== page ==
In a speech delivered about a year ago at Aspen Tech Policy Hub in San Francisco, she said the government has outdated and inefficient tech, and that there’s a pipeline problem for people with tech skills who want to apply their talent to public service. Wong said she still believes that the government can make technology that improves human lives and that it’s important that it do so. Modernizing outdated government tech isn’t moonshot technology, she said, but public trust is at its lowest rate since the 1970s, a trend that started before Trump came into office. That pipeline issue is important because the decline in public trust is due in part to a failure to deliver for the people.
“That’s why the non-glamorous work of modernizing a 70-year-old system matters just as much or more as perfecting a self-driving car, or putting a person on Mars,” she said. “If we can order a gluten-free chocolate cake on our mobile phone while sitting in our living room and have it delivered in an hour then we should be able to help a single mother get food stamps without having to take a day off work and fill out paperwork and stand in line at a limited hours government office. We should be able to get our benefits to our veterans who fought for our country and the world that makes this tech possible.”
Some believe Biden plans to take on Big Tech companies like Facebook. Gene Kimmelman, who testified in favor of antitrust reform last year, will be part of the Department of Justice review team, for example. Others have concluded that initial appointments signal the opposite.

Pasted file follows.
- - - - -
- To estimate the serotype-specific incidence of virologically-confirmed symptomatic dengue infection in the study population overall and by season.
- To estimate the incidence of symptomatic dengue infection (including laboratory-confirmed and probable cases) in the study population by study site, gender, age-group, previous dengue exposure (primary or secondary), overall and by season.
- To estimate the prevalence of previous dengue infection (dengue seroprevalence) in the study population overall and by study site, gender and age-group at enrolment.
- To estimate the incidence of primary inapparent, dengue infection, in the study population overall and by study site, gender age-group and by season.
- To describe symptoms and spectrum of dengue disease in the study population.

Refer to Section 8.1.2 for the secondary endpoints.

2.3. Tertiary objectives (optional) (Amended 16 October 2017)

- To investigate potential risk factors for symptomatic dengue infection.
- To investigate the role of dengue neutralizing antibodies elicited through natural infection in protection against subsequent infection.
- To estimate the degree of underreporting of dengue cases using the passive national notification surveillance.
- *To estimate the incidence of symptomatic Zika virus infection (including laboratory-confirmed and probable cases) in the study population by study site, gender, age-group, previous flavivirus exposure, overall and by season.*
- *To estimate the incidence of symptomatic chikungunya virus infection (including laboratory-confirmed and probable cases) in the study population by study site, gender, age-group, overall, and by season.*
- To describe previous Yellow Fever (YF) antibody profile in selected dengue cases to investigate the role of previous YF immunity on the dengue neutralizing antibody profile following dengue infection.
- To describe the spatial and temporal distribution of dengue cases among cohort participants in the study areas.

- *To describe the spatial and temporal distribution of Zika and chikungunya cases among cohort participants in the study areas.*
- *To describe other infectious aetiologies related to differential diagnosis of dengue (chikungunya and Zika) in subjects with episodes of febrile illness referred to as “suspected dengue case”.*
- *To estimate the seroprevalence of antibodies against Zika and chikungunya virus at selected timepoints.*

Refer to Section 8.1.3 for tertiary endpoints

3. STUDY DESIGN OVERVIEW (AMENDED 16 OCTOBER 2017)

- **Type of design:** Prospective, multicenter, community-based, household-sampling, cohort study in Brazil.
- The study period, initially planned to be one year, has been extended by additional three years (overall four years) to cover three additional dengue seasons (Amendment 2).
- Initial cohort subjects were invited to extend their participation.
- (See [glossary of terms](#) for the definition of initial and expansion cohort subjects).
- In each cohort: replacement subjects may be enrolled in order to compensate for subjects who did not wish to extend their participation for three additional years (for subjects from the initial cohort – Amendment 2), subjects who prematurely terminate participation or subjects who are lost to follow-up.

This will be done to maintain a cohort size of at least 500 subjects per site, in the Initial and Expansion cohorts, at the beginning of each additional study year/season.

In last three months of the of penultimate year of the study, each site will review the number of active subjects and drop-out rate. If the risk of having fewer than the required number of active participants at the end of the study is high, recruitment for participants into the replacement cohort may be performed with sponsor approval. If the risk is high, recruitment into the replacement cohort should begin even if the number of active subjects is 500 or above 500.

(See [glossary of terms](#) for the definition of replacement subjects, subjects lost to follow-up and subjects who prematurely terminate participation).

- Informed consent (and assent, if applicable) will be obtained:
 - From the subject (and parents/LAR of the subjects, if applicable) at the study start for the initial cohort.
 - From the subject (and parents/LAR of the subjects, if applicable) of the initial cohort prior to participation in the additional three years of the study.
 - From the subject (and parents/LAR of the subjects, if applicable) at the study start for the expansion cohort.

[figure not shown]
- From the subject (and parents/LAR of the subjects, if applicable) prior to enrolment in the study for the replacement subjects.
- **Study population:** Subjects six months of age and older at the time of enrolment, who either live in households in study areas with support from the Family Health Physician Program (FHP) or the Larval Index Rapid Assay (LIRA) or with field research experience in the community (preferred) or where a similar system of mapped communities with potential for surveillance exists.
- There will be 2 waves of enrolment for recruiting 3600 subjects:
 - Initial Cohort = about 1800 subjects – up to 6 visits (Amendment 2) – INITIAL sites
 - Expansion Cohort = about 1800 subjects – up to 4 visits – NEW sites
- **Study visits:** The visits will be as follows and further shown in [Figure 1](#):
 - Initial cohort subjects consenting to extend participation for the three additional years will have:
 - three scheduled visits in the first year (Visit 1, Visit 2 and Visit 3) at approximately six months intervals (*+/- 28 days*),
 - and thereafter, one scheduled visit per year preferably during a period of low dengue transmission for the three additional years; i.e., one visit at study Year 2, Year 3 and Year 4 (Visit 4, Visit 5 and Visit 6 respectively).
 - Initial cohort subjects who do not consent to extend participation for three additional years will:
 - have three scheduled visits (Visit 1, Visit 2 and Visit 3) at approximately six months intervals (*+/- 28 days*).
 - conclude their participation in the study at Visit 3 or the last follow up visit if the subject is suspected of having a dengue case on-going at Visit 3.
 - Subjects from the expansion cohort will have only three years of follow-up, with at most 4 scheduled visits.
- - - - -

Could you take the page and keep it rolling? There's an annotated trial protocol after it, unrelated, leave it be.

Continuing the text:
If you’re interested in seeing particulars about some of the tech connections, Protocol made an interactive graph that shows connections between acquaintances, family, and current and former employers. Who the Biden administration chooses may reflect its priorities, the diverse coalition that delivered the Biden ticket to the office, and may inspire people to the kind of public service that Wong talked about in order to solve moonshot problems and improve people’s lives. They can also reflect the shift in attitudes about Big Tech and power that Wu mentioned. The involvement of people like chief of staff Ron Klain seems to indicate they will at least believe in science.
In the days and weeks ahead, we will learn more about what the Biden cabinet and heads of federal agencies will look like. Building the Biden administration will have to take a lot of factors into account, from short term problems like a a global pandemic and urgent need for U.S. economic recovery, but also longer term issues like the decline in public trust in government, concentration of power by Big Tech, the continuing decline of democracy in our time, and the increase of surveillance and autocratic rule at a time of accelerating deployments of AI in business and government.
Thanks for reading,
Senior AI Staff Writer